01 December 2017
In a landmark ruling by the European Court of Justice (ECJ) earlier this week, a window salesman misclassified as ‘self employed’ by his employer was awarded 13 years worth of annual leave payments.
The claimant, Mr King, initially challenged his employment status in the UK courts, where a tribunal found that he had been misclassified as ‘self employed’ by his employer The Sash Window Workshop Limited and was legally defined as a ‘worker’ with fundamental employment rights including to minimum wage and holiday pay.
Although the claimant had not taken unpaid leave in his 13 years working at the company, the ECJ agreed that he is owed back pay for the annual leave he should have been able to access.
In its judgment, the court said: “A worker must be able to carry over and accumulate unexercised rights to paid annual leave when an employer does not put that worker in a position in which he is able to exercise his right to paid annual leave.
“The employer was able to benefit from the fact that Mr King did not interrupt his professional activity,” it added.
With significant implications for UK gig economy workers, the ECJ also ruled that there is no limit on the number of years of unpaid holiday pay that can be claimed by workers.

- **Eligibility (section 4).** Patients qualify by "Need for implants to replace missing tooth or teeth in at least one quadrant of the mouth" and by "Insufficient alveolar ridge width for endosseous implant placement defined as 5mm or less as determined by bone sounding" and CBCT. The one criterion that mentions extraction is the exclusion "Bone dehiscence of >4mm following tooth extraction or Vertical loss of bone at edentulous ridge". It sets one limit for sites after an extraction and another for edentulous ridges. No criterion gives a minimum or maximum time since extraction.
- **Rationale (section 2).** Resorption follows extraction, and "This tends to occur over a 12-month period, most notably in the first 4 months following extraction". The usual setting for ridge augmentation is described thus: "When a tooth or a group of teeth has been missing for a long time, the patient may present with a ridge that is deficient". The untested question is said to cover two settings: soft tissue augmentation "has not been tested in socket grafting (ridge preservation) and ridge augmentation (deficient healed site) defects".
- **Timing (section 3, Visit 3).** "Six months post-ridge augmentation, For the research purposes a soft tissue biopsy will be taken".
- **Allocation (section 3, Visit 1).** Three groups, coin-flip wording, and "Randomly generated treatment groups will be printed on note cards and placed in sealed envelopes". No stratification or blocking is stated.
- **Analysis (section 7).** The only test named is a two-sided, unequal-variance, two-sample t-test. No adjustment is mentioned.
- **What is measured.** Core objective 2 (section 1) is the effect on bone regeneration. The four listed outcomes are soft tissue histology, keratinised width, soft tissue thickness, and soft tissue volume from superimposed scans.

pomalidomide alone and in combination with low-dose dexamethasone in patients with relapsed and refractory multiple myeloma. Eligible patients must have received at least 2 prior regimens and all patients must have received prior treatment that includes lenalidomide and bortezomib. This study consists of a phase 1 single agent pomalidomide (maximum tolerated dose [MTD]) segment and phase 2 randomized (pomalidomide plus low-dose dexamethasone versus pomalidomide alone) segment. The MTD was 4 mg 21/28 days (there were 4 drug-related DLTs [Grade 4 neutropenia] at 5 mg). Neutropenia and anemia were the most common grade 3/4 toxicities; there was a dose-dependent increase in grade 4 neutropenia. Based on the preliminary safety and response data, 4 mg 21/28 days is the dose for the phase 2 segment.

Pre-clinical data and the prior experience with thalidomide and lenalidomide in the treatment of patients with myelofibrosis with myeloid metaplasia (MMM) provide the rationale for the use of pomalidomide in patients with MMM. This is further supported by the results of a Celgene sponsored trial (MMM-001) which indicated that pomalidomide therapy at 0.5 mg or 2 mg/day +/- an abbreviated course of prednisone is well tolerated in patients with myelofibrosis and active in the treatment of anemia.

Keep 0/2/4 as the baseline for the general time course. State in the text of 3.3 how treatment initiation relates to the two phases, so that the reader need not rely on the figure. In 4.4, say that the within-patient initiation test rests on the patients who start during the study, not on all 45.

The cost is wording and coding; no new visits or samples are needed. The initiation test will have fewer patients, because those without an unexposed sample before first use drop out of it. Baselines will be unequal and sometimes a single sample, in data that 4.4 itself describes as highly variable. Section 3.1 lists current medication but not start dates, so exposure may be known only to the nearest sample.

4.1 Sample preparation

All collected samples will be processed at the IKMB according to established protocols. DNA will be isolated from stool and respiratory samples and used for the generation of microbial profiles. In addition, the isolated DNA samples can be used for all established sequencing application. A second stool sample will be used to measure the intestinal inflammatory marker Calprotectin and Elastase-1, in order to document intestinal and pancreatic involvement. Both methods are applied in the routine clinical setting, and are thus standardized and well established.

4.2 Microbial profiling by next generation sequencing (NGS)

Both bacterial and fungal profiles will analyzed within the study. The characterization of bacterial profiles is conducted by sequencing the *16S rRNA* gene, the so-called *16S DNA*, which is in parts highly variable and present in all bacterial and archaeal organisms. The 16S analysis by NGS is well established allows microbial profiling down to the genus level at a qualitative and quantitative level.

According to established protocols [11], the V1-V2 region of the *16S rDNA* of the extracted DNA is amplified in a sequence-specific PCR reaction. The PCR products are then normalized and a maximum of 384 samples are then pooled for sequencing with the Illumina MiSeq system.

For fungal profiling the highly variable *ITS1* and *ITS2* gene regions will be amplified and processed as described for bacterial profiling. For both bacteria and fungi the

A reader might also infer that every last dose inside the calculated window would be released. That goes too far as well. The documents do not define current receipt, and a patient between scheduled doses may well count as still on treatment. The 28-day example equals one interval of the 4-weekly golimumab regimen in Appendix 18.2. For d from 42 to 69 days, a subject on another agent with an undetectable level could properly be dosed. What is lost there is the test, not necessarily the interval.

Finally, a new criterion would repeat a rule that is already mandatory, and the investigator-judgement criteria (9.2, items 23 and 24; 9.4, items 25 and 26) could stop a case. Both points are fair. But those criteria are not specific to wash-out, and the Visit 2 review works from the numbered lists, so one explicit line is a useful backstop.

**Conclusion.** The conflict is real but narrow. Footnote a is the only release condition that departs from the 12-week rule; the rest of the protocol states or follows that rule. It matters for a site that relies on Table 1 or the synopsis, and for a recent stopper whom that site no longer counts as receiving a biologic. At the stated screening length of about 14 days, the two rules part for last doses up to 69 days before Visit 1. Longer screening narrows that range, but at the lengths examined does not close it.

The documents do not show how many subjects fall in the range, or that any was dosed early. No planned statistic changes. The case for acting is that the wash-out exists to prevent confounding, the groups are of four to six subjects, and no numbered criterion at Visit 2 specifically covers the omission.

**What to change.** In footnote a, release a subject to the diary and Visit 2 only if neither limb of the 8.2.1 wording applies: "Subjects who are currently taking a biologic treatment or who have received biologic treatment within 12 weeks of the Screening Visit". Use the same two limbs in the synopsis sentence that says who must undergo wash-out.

“In the absence of any national statutory provision establishing a limit to the carryover of leave in accordance with the requirements of EU law, to accept that the worker’s acquired entitlement to paid annual leave could be extinguished would amount to validating conduct by which an employer was unjustly enriched to the detriment of the purpose of that directive, which is that there should be due regard for workers’ health,” the judgment stated.
The court’s decision has reignited debate around the importance of EU law in protecting workers’ rights. Earlier this month, the Conservative Party narrowly voted down a motion by the Labour Party to preserve employment law derived from the EU in primary legislation. Building it into statute in this way would have meant that the government is forced to call a democratic parliamentary vote before it can change employment laws derived from the EU. Further, there is still the question of how vulnerable case law precedents – like this week’s decision – will be following Brexit. How many of these successes could later be overturned in UK courts after European courts cease to have influence on them?
These questions were discussed at our Post-Brexit Employment Rights and Trade Deals conference in Liverpool this week, for which papers are now available for download. But the EU’s influence is much broader than providing enhanced rights for workers, with many on the left highlighting how EU structures have upheld neoliberal ideologies which have led to a mass decline in wages and collective bargaining coverage across Europe.
The anti-worker influence of the EU is discussed at length in our two new publications The Legacy of Thatcherism in European Labour Relations: The Impact of the Politics of Neo-Liberalism and Austerity on Collective Bargaining in a Fragmenting Europe – which reports on the findings of a wide-ranging study across several EU members states on the impact of EU policy following the global financial crisis; and Europe, the EU and Britain: Workers’ Rights and Economic Democracy, which reports on an international seminar held at Marx Memorial Library.